Academic journal article The Qualitative Report

The Experiences of Students with Autism Spectrum Disorders in College: A Heuristic Exploration

Academic journal article The Qualitative Report

The Experiences of Students with Autism Spectrum Disorders in College: A Heuristic Exploration

Article excerpt

Until recently, autism was considered a rare diagnosis. However, since 2000 the Centers for Disease Control have gradually increased their official estimates of the rates of autism, with the most recent statistics placing current diagnostic rates at 1 in 88 children (CDC, 2012). This increase in rates of diagnosis has caused an increase in funding for research into autism spectrum disorders overall (Singh, Illes, Lazzeroni, & Hallmayer, 2009). Much of the research regarding autism spectrum disorders focuses on the way the brain influences behavior, as well as genetics (Singh, Illes, Lazzeroni, & Hallmayer, 2009), with considerably less research on issues such as treatment and family services. Research regarding the experiences of individuals with autism spectrum disorders is not mentioned by Singh, Illes, Lazzeroni, and Hallmayer at all. This lack of research into the experiences of individuals with autism spectrum disorders presents a gap in current research regarding autism spectrum disorders. As Martin (2006) concludes, individuals with autism spectrum disorders are the experts in understanding their experience, so excluding their voices from research does a disservice to the research community, as well as those people who have ASDs.

In the past there has been considerable research into the outcomes of individuals with classic autism and, in more recent times, autism spectrum disorders overall. Much of this research has predicted a low outcome for children who are diagnosed with autism spectrum disorders. For example, Eisenberg and Kanner (1956) presented a longitudinal study in which 50 children diagnosed with autism spectrum disorders were followed into adulthood. Most of these individuals continued to have major social issues in their adult life and were not able to achieve in ways that are considered traditional, such as living independently and having a career (Eisneberg & Kanner, 1956). These sentiments are reflected by many other authors who have followed those diagnosed with autism spectrum disorders in longitudinal studies (Rumsey, Rapoport, & Sceer, 1985; Rutter, 1970; Venter, Lord, & Schopler, 1992).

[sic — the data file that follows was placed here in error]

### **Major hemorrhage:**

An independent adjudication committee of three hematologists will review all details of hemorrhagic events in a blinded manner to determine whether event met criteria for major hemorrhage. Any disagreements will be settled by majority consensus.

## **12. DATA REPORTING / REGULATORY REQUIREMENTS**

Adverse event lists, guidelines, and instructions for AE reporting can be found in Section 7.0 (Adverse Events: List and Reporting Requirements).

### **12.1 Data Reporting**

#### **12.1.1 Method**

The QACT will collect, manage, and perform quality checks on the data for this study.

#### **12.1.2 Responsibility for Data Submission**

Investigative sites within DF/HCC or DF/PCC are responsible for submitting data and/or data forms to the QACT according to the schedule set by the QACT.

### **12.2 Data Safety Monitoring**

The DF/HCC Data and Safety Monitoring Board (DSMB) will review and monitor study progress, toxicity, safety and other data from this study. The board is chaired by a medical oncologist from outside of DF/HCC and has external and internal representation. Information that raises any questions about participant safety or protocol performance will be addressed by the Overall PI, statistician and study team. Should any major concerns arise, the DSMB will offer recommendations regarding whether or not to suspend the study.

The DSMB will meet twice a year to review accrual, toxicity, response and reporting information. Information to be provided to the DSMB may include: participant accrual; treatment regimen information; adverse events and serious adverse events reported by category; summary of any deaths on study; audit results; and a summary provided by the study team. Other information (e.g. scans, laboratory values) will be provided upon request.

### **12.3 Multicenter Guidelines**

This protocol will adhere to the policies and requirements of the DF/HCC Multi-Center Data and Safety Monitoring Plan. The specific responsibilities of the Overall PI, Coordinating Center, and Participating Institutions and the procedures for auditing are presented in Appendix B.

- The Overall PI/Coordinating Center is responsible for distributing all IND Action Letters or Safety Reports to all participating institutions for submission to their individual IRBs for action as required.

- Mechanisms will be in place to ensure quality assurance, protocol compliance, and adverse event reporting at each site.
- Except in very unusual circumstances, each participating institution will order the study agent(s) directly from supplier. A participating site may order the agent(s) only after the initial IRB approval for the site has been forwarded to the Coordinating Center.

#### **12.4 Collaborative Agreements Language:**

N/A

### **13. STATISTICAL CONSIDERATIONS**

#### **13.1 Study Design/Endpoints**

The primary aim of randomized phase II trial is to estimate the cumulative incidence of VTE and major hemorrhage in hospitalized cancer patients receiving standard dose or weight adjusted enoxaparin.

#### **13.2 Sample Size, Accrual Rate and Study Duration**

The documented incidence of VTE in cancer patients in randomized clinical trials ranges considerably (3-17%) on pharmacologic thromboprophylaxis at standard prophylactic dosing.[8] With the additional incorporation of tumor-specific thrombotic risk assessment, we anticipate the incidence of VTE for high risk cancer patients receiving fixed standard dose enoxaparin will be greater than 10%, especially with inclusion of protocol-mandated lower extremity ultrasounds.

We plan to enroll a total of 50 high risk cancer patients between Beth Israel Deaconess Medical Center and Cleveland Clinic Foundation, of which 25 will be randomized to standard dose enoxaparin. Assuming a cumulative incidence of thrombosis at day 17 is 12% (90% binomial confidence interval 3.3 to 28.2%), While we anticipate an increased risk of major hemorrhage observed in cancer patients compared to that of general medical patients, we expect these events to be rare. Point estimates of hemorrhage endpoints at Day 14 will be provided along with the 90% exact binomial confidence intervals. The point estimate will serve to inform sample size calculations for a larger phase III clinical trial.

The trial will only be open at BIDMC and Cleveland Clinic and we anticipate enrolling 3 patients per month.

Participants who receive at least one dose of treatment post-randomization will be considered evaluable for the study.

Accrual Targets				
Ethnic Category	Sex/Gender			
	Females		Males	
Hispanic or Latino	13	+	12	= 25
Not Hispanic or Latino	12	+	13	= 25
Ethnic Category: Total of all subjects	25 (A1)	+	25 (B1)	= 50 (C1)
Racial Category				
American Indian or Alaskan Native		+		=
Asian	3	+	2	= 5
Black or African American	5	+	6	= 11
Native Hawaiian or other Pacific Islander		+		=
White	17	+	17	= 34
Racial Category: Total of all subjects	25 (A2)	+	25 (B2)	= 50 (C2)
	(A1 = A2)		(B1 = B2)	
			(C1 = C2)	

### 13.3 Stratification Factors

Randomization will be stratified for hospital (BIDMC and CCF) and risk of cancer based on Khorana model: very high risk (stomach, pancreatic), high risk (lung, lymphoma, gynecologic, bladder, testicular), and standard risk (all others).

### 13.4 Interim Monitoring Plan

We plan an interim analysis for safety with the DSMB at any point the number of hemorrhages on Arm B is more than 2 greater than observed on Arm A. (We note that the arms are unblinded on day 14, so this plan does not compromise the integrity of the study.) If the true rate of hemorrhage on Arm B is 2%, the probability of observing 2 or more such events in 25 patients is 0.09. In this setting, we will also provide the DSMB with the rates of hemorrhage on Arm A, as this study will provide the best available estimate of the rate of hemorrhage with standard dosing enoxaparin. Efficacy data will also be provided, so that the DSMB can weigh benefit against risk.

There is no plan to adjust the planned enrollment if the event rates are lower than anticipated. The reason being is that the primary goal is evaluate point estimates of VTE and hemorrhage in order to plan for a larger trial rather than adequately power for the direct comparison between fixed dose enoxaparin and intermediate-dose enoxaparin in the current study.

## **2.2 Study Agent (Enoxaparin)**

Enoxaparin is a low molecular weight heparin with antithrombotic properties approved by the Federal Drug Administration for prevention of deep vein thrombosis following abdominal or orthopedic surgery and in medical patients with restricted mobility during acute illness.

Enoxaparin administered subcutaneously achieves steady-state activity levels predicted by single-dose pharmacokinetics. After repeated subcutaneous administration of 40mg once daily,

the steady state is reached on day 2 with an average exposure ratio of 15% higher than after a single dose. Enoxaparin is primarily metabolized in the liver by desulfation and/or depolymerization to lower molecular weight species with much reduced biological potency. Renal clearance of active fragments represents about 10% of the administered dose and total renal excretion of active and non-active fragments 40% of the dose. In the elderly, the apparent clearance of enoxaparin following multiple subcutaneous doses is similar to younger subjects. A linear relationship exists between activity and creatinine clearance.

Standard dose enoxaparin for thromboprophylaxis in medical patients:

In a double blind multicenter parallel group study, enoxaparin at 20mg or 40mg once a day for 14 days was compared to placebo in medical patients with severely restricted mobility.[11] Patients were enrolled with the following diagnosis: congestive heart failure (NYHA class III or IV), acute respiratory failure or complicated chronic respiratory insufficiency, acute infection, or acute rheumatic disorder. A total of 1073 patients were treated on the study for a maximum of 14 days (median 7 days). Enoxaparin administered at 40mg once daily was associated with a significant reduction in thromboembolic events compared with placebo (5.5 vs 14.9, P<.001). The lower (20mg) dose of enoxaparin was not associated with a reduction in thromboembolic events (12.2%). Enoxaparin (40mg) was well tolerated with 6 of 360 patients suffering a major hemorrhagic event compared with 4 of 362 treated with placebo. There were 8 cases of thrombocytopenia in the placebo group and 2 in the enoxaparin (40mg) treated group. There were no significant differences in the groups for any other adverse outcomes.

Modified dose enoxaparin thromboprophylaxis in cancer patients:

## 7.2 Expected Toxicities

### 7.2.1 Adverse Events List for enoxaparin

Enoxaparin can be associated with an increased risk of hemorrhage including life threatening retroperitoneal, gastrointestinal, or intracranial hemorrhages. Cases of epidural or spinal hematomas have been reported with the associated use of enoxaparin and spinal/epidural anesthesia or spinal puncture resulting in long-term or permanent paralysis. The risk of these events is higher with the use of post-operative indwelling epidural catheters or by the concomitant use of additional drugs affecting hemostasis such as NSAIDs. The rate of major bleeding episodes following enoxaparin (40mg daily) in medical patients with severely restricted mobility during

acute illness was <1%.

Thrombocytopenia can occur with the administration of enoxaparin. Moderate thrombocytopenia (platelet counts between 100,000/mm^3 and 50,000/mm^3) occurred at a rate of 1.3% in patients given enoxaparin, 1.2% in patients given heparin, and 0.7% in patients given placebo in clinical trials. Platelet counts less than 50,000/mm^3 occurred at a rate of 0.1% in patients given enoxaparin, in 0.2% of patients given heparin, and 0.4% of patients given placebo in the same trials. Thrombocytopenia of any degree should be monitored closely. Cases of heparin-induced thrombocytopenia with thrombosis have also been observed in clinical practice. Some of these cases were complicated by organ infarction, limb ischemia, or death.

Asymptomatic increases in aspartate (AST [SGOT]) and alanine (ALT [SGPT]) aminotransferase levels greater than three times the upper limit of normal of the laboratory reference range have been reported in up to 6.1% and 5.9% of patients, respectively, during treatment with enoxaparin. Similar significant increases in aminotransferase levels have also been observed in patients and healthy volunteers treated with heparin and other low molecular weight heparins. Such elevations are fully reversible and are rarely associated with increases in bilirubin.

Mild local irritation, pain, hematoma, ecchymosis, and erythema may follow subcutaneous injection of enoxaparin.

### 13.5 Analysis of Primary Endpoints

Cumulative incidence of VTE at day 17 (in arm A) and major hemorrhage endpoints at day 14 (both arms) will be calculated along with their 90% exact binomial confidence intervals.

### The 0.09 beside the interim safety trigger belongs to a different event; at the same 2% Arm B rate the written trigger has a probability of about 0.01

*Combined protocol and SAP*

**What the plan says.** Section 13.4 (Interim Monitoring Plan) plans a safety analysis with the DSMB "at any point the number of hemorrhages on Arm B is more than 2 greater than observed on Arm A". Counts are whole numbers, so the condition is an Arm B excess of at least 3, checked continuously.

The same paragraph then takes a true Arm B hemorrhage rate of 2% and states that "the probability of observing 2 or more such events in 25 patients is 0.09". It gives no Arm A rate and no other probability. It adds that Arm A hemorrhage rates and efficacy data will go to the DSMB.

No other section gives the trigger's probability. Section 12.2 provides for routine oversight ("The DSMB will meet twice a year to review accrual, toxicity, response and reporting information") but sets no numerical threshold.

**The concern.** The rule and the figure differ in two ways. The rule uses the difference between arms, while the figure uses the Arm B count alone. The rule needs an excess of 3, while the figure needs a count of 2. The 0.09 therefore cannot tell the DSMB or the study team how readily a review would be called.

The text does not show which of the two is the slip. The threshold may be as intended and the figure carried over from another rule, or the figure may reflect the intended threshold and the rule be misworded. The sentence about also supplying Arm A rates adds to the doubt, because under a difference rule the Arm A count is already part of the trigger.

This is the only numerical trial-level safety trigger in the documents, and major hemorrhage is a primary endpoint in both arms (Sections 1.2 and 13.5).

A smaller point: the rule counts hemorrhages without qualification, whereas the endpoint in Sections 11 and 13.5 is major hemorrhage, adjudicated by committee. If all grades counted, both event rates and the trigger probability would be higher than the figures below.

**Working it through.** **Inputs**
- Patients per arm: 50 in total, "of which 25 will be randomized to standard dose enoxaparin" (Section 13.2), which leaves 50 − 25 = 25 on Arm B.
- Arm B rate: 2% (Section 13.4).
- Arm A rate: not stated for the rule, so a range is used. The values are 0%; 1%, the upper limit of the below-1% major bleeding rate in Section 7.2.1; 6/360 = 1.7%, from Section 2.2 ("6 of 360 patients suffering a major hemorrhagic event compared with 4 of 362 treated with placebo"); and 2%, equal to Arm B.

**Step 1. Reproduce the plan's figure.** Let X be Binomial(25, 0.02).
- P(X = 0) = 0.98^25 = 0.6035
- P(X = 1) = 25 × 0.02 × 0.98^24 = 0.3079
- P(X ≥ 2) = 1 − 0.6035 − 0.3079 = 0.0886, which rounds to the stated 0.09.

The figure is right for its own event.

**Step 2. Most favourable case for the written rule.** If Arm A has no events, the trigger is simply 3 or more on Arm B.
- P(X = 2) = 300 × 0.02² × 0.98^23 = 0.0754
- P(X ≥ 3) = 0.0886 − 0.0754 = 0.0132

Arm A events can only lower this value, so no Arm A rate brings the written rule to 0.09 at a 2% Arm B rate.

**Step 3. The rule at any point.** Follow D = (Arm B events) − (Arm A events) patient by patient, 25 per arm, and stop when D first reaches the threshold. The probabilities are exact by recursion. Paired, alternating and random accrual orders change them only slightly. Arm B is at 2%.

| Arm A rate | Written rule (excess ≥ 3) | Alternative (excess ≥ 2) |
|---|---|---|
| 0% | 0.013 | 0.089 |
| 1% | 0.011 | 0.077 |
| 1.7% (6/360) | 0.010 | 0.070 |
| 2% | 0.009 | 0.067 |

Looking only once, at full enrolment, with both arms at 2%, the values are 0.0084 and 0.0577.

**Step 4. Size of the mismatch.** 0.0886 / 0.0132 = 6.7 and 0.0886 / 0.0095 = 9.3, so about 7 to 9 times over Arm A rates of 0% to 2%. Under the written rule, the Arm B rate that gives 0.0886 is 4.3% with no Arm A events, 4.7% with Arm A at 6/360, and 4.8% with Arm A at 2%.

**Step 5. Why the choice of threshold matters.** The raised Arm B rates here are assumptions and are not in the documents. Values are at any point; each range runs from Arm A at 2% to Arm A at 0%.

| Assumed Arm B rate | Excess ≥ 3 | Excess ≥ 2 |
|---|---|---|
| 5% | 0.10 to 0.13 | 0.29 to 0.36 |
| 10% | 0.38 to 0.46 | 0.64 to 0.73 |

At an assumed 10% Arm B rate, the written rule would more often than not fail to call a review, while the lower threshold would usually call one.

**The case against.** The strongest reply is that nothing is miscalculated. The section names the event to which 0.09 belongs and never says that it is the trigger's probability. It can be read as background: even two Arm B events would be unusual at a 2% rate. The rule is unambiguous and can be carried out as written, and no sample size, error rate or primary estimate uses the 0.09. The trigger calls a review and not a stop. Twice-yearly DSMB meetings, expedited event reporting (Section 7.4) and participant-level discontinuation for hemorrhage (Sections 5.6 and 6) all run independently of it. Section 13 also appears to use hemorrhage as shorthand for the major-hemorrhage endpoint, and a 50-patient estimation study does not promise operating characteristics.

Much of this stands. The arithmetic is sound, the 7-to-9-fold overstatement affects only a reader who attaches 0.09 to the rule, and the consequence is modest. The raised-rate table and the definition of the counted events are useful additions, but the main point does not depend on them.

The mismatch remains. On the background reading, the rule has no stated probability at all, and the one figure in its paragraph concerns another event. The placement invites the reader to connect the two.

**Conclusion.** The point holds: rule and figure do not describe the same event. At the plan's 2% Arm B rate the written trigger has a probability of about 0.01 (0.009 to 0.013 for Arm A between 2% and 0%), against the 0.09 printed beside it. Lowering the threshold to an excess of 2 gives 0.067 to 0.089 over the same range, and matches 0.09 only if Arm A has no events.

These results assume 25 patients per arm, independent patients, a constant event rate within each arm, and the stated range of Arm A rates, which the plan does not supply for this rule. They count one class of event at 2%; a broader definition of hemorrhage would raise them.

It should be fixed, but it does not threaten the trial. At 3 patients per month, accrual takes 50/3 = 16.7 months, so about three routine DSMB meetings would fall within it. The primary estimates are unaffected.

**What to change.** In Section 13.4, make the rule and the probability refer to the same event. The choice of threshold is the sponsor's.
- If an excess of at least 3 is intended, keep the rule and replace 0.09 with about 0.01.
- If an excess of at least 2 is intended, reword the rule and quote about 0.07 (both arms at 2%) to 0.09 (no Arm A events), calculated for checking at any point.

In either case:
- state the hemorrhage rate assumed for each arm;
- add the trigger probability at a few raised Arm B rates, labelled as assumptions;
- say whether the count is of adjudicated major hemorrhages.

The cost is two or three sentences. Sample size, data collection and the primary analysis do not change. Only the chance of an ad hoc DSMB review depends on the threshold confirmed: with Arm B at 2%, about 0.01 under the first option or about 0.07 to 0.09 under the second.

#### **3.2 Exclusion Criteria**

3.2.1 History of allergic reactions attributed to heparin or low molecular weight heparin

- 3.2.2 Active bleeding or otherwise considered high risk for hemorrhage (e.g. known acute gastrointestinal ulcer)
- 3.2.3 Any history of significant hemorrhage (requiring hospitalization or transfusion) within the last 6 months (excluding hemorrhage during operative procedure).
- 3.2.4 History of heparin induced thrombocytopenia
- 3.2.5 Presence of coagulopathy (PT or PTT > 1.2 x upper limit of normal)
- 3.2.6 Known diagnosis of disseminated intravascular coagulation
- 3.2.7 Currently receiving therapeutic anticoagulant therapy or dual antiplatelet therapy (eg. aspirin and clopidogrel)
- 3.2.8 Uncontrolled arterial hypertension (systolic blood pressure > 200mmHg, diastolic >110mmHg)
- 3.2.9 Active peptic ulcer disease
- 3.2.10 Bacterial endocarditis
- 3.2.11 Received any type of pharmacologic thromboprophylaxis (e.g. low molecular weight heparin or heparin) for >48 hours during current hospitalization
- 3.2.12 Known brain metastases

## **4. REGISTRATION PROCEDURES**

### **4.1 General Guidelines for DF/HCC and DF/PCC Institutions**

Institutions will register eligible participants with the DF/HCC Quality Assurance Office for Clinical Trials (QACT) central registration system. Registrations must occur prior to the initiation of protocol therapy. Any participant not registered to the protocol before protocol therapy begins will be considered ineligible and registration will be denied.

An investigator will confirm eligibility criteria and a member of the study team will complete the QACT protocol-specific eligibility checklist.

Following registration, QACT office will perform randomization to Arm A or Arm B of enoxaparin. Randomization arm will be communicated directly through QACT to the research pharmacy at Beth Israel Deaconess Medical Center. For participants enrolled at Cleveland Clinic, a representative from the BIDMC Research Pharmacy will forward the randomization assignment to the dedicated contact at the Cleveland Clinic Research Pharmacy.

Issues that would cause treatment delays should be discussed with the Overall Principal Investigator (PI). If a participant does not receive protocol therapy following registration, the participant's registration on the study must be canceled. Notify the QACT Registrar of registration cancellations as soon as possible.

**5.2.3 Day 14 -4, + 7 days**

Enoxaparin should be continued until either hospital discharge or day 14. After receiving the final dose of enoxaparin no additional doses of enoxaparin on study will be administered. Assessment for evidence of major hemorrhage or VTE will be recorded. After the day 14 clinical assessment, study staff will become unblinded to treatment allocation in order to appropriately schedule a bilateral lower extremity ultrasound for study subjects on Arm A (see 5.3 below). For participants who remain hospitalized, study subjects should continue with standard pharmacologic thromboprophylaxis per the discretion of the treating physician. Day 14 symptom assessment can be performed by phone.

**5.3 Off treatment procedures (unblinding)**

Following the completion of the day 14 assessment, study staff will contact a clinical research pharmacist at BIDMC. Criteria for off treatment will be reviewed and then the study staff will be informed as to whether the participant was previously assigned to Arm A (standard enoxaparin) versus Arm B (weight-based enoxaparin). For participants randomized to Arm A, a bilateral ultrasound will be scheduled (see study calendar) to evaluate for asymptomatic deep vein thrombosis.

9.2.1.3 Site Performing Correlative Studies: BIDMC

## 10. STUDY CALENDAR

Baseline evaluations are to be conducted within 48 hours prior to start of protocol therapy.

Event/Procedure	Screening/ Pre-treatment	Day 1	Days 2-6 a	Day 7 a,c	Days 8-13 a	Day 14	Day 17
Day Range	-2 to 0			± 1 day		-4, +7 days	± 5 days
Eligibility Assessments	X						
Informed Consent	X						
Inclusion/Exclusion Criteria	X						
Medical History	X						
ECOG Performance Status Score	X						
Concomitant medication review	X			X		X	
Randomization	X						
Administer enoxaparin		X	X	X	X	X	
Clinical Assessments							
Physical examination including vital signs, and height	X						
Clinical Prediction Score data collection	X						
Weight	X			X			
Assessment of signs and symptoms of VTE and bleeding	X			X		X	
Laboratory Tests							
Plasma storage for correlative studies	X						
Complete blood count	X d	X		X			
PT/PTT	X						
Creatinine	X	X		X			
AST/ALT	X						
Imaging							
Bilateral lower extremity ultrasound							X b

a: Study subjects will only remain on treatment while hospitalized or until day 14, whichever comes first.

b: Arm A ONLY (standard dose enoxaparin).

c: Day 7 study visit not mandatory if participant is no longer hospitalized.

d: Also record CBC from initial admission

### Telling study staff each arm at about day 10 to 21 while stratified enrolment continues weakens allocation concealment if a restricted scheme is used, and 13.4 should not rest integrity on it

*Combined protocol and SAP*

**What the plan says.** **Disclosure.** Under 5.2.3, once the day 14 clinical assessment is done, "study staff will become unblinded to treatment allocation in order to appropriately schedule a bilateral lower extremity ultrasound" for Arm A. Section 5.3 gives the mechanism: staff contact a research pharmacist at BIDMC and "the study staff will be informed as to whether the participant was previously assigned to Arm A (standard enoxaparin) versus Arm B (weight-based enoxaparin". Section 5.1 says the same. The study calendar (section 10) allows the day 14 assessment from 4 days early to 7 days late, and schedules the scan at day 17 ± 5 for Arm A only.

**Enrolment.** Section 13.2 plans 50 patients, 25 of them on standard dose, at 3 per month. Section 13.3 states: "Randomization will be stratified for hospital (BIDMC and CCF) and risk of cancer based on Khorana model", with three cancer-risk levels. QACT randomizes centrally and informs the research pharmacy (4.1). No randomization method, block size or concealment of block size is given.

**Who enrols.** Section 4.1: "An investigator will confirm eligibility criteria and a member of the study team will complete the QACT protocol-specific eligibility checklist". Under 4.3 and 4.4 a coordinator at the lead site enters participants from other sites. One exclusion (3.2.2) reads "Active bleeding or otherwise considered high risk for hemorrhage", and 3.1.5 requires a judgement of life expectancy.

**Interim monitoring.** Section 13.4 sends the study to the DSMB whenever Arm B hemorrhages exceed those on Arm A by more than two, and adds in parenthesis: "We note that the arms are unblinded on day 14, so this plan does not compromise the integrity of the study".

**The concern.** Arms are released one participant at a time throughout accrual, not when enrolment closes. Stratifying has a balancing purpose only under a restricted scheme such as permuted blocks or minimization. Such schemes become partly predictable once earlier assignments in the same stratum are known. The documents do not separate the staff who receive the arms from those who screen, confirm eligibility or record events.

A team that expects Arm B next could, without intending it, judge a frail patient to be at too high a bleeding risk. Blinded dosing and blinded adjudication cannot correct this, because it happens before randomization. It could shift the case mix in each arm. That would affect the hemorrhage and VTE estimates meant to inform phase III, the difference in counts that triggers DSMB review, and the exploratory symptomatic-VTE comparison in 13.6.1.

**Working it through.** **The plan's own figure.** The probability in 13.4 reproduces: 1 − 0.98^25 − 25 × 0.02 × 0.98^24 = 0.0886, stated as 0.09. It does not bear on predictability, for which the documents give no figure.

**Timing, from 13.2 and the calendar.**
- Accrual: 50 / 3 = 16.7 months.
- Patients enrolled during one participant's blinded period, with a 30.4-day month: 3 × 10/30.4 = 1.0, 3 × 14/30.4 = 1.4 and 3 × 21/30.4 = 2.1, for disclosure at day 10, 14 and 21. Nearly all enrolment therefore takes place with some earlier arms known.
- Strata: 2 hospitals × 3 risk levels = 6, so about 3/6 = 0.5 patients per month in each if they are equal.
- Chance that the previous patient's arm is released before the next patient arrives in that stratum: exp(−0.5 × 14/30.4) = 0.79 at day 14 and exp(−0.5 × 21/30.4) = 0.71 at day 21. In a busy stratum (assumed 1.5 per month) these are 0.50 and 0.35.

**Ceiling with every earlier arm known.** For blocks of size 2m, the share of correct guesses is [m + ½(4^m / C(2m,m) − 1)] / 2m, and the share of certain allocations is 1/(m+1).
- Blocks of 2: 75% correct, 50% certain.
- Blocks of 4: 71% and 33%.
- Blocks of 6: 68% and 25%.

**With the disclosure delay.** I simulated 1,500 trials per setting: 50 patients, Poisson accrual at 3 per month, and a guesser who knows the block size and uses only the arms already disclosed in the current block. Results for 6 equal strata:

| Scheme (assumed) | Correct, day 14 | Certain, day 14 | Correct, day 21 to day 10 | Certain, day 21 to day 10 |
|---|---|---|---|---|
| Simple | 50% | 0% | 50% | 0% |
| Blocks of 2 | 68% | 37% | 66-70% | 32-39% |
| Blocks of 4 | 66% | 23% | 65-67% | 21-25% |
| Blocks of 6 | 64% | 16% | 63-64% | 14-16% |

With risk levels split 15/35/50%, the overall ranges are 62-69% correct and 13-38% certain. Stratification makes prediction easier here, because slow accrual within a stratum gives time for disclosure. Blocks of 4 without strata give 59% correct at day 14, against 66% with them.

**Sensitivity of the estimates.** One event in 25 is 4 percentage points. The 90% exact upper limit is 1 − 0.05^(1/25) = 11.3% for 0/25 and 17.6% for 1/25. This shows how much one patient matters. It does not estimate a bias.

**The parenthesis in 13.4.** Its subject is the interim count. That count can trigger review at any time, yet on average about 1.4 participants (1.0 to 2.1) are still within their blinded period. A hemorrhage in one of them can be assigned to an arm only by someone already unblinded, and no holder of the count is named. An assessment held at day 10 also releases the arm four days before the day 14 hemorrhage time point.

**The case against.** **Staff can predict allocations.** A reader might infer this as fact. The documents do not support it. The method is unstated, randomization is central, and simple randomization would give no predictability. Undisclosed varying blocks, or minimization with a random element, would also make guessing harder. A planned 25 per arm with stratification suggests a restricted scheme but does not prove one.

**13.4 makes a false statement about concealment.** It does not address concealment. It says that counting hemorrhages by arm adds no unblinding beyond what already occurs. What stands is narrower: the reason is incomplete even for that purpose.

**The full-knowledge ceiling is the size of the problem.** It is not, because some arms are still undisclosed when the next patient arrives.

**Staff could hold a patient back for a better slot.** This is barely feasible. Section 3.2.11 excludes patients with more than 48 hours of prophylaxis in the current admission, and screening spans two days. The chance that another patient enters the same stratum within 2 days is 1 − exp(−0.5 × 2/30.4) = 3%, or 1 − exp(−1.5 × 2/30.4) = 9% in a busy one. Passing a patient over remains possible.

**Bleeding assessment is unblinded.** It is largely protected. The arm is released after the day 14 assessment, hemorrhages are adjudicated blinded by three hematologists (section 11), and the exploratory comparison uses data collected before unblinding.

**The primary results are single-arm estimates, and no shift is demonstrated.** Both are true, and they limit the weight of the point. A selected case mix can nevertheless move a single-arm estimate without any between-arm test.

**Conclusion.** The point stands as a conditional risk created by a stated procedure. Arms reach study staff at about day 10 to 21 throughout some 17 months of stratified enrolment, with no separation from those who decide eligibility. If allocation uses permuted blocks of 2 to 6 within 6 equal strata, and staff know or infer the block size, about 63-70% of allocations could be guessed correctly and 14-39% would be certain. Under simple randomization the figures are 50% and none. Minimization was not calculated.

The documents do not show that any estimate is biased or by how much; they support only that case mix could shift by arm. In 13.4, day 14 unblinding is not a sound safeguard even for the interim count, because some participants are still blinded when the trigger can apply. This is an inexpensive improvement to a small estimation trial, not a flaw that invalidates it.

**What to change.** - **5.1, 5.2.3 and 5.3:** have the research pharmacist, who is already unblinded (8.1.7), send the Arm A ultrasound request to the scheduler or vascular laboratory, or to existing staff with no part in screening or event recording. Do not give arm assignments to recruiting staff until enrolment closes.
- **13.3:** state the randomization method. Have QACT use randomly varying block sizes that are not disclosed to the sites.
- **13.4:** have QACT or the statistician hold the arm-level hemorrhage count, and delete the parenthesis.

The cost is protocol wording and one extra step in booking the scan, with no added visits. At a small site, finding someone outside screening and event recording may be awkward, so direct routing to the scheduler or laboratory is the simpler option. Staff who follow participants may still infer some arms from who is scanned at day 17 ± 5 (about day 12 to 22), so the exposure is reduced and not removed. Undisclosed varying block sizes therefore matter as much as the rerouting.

Of the authors that report a higher adult outcome for students who were diagnosed with autism spectrum disorders as children, the issue of higher education is often used as a measure of achievement. Kanner (1972) discusses several cases of individuals with autism spectrum disorders who were able to graduate with undergraduate degrees and one student who achieved a Master's degree. Brown (1978) discovered similar findings with 24 of the 100 individuals involved in her longitudinal study achieving some level of higher education experience. Both Kanner and Brown noted that despite receiving degrees, many of the individuals in their studies were employed at levels well below that expected for their education. These lower employment levels were due to the social difficulties that are a major part of autism spectrum disorders (Brown, 1978, Kanner, 1972). This trend of longitudinal studies reporting a small number of individuals with autism spectrum disorders who achieve degrees in higher education settings continues into modern research (Howlin, Goode, Hutton, & Rutter, 2004).

The CDC's increase in diagnosis of ASDs has led other researchers to look into the challenges faced by students with autism spectrum disorders as they enter the higher education system. These challenges focus on issues of transition (Adreon & Durocher, 2007), scholastic issues (Luckett & Powell, 2003), and social interaction (Harpur, Lawlor, & Fitzgerald, 2004). Despite these challenges, several authors with autism spectrum disorders have described higher education as their ideal environment (Grandin, 1995; Perner, 2002; Prince-Hughes, 2002; Shore, 2003; Williams, 1992). A subset of these authors have chosen careers in higher education (Grandin, 1995; Perner, 2002; Prince-Hughes, 2002). …

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